During the war, the city of Calais was under siege from the English army. They fought valiantly for a year but ultimately surrendered to the English. The English desired to execute every citizen for making them fight for so long, but considering the bad press they instead announced that they would let the citizens live on the condition that six people take responsibility for the battle and are executed for it. The citizens were in agony. Who would sacrifice their life to protect the lives and safety of the other citizens? At that moment, Calais’ wealthiest man, Saint Pierre, volunteered to be sacrificed. Following his brave act, five other bourgeois of Calais, including the rich, noble and lawyers, put up their hands and stated that they would gladly give up their lives for the city. Moved by this sacrificial spirit, the queen of England convinced Edward the Third (then English king) to cancel the execution and have mercy. This story became the foundation of the noblesse oblige spirit of “those who are noble should take responsibility first”.

Although it is a very touching story, it is also an uncommon one. Instead, it is much more common to hear stories of the upper class fleeing the country and protecting their own lives when their country is in peril. A true developed nation should have those who lead a wealthy life work harder for the country than regular citizens. We should not be following the social Darwinistic belief of survival of the fittest, but rather show harmony where the strong help out the weak. In the case of the Roman Empire, nobles believed that what set themselves apart from slaves was not their status, but their ability to carry out social duties, having great pride in practising noblesse oblige.

The most common example of noblesse oblige would be the rich giving money to charity, but there are other duties of a citizen other than paying taxes (a way of redistributing wealth). A citizen must respect and follow the law, vote to practise democracy, pay their taxes, receive education and much more (in some countries, conscription is a duty too).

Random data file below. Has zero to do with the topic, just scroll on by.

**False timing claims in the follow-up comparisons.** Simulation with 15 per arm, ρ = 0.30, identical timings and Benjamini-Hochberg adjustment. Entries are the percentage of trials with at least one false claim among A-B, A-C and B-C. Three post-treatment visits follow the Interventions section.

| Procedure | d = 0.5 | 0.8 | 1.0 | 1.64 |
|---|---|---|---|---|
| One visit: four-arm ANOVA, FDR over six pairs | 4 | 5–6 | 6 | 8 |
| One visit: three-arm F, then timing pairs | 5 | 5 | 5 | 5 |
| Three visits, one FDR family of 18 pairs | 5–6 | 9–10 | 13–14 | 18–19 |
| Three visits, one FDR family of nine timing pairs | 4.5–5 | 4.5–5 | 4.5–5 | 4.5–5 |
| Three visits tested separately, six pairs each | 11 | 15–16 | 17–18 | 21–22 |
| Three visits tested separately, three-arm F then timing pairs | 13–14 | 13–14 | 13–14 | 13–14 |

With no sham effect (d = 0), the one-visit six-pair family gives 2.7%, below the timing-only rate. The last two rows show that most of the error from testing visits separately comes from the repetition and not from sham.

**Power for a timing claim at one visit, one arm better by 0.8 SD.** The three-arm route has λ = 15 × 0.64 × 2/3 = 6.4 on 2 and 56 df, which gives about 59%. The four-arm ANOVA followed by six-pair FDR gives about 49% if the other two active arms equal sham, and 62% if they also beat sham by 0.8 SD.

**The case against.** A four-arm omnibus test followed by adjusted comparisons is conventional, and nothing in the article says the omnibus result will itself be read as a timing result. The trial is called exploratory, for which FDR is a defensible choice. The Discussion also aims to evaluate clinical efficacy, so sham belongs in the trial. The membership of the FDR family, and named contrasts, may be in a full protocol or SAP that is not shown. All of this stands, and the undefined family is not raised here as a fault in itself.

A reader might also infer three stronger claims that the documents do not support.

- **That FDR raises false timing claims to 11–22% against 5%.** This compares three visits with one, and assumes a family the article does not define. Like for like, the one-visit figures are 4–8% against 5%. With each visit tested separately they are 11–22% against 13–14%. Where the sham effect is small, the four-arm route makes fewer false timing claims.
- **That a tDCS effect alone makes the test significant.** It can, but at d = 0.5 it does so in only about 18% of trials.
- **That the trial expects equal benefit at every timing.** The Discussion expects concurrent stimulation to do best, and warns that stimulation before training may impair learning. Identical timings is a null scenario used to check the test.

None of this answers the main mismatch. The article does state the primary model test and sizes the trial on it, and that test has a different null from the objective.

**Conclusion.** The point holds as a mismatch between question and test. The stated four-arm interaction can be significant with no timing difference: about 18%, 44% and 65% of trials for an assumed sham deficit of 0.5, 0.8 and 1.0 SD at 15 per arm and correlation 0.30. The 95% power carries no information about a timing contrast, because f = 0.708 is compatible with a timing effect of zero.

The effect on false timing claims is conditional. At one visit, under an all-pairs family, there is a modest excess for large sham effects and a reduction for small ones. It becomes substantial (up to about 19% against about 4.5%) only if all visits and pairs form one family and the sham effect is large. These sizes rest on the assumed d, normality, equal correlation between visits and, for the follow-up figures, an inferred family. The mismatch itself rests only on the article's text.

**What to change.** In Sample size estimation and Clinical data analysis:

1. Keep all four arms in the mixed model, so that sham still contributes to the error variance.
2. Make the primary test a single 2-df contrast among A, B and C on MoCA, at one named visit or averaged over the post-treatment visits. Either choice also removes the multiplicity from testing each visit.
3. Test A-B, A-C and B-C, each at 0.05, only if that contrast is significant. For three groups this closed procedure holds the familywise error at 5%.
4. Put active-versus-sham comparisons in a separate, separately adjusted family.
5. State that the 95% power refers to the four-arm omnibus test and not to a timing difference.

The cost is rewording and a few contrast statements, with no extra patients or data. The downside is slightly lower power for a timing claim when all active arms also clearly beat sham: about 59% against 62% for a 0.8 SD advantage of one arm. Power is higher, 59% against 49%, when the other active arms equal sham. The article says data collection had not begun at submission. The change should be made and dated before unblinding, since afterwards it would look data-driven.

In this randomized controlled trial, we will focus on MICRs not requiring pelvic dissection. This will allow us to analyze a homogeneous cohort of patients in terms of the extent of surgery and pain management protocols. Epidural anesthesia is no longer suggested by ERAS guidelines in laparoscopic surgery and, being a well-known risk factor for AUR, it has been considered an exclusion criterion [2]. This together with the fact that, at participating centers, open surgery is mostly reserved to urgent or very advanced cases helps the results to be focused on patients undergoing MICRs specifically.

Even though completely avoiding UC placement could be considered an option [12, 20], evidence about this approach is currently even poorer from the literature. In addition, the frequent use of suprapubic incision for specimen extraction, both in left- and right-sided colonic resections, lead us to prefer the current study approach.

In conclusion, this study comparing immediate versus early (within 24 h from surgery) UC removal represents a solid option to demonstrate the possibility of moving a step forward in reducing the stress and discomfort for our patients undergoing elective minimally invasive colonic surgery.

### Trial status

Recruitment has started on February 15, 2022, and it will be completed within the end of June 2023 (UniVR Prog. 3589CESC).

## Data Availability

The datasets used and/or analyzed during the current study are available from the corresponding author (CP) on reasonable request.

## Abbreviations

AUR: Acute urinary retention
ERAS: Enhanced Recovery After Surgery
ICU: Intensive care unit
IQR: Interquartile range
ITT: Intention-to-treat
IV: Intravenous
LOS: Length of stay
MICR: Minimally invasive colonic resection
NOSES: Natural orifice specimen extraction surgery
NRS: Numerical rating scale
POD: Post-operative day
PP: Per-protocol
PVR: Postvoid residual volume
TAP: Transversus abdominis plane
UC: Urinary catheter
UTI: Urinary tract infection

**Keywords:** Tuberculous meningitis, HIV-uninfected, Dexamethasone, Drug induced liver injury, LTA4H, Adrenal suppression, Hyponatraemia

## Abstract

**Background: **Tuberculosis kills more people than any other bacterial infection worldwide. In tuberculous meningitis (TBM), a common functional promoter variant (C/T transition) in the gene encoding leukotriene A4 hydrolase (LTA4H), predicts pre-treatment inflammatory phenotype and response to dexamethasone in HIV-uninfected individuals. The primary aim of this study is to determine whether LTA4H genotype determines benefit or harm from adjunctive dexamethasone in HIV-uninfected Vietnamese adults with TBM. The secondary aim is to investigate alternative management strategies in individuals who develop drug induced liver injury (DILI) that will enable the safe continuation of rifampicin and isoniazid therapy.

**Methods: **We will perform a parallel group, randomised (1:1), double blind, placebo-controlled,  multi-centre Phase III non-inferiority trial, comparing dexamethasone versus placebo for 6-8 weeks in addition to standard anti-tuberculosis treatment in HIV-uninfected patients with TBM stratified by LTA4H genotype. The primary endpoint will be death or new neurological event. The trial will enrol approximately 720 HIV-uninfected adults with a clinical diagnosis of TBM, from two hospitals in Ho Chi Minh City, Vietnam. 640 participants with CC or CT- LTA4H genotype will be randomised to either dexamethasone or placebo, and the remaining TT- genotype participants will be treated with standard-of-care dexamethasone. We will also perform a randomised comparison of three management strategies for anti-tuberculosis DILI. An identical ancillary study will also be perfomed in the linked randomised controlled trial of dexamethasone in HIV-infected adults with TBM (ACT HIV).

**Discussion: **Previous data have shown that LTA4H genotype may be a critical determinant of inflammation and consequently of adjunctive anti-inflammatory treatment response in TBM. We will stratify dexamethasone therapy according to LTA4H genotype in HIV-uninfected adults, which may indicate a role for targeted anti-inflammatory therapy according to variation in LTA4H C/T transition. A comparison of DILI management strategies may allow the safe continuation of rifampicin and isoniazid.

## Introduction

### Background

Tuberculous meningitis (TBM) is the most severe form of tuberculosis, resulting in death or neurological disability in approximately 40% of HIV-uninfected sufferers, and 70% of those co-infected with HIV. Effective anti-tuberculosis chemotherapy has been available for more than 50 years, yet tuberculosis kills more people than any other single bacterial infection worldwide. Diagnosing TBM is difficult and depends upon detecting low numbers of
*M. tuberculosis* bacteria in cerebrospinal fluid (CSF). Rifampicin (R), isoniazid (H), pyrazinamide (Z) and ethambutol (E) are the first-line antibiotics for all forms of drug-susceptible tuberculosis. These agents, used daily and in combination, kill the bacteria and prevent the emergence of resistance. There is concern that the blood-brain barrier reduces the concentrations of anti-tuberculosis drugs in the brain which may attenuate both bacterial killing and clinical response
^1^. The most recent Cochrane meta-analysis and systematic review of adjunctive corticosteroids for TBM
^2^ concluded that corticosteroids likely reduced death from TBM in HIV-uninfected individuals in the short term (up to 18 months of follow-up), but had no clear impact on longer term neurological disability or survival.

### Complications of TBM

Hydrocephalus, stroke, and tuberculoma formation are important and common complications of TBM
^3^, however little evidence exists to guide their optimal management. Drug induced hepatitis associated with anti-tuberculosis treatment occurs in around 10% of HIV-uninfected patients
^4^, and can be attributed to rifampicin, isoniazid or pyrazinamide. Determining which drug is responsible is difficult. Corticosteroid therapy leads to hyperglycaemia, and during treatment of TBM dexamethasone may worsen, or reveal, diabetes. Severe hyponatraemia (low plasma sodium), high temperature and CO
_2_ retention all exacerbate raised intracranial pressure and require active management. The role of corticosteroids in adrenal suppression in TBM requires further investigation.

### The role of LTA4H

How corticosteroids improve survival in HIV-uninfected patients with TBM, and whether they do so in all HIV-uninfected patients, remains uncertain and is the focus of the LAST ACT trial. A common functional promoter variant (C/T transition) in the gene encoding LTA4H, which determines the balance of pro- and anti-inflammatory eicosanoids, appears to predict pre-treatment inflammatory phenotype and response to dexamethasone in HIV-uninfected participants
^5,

When the Korean War broke out, the first chairman of the People’s Republic of China, Mao Zedong, sent his first son to participate in the war. After his son was killed in action and many people asked him why he sent his own son to war, he replied: “How could I as a leader ask my people to send away their sons to war when I am not willing to send my own son away?”.

The higher your social status, the more wealth and power you have, you should thoroughly upkeep your duties as a citizen and help out so that everyone can live happily.

(Les Bourgeois de Calais by Auguste Rodin, a sculpture depicting the six nobles of Calais who stepped up to be executed)

Posted in History & Literature


If you think of an election as a game, it is a rather fascinating game. Let us pretend that you are a player participating in a game called Elections. As a player, what is the most rational decision you can make?

The obvious answer is to not vote on the day of the election and do something else instead. As elections tend to be decided by a significant difference in the number of votes between parties, the probability that your single vote will make a difference is near 0. Ergo, instead of wasting your time submitting a vote that will have virtually no effect on the results, you are better off doing something more productive.

However, despite this, there are fools who vote in every election. The fools’ votes pile up and make the world keep on moving forward.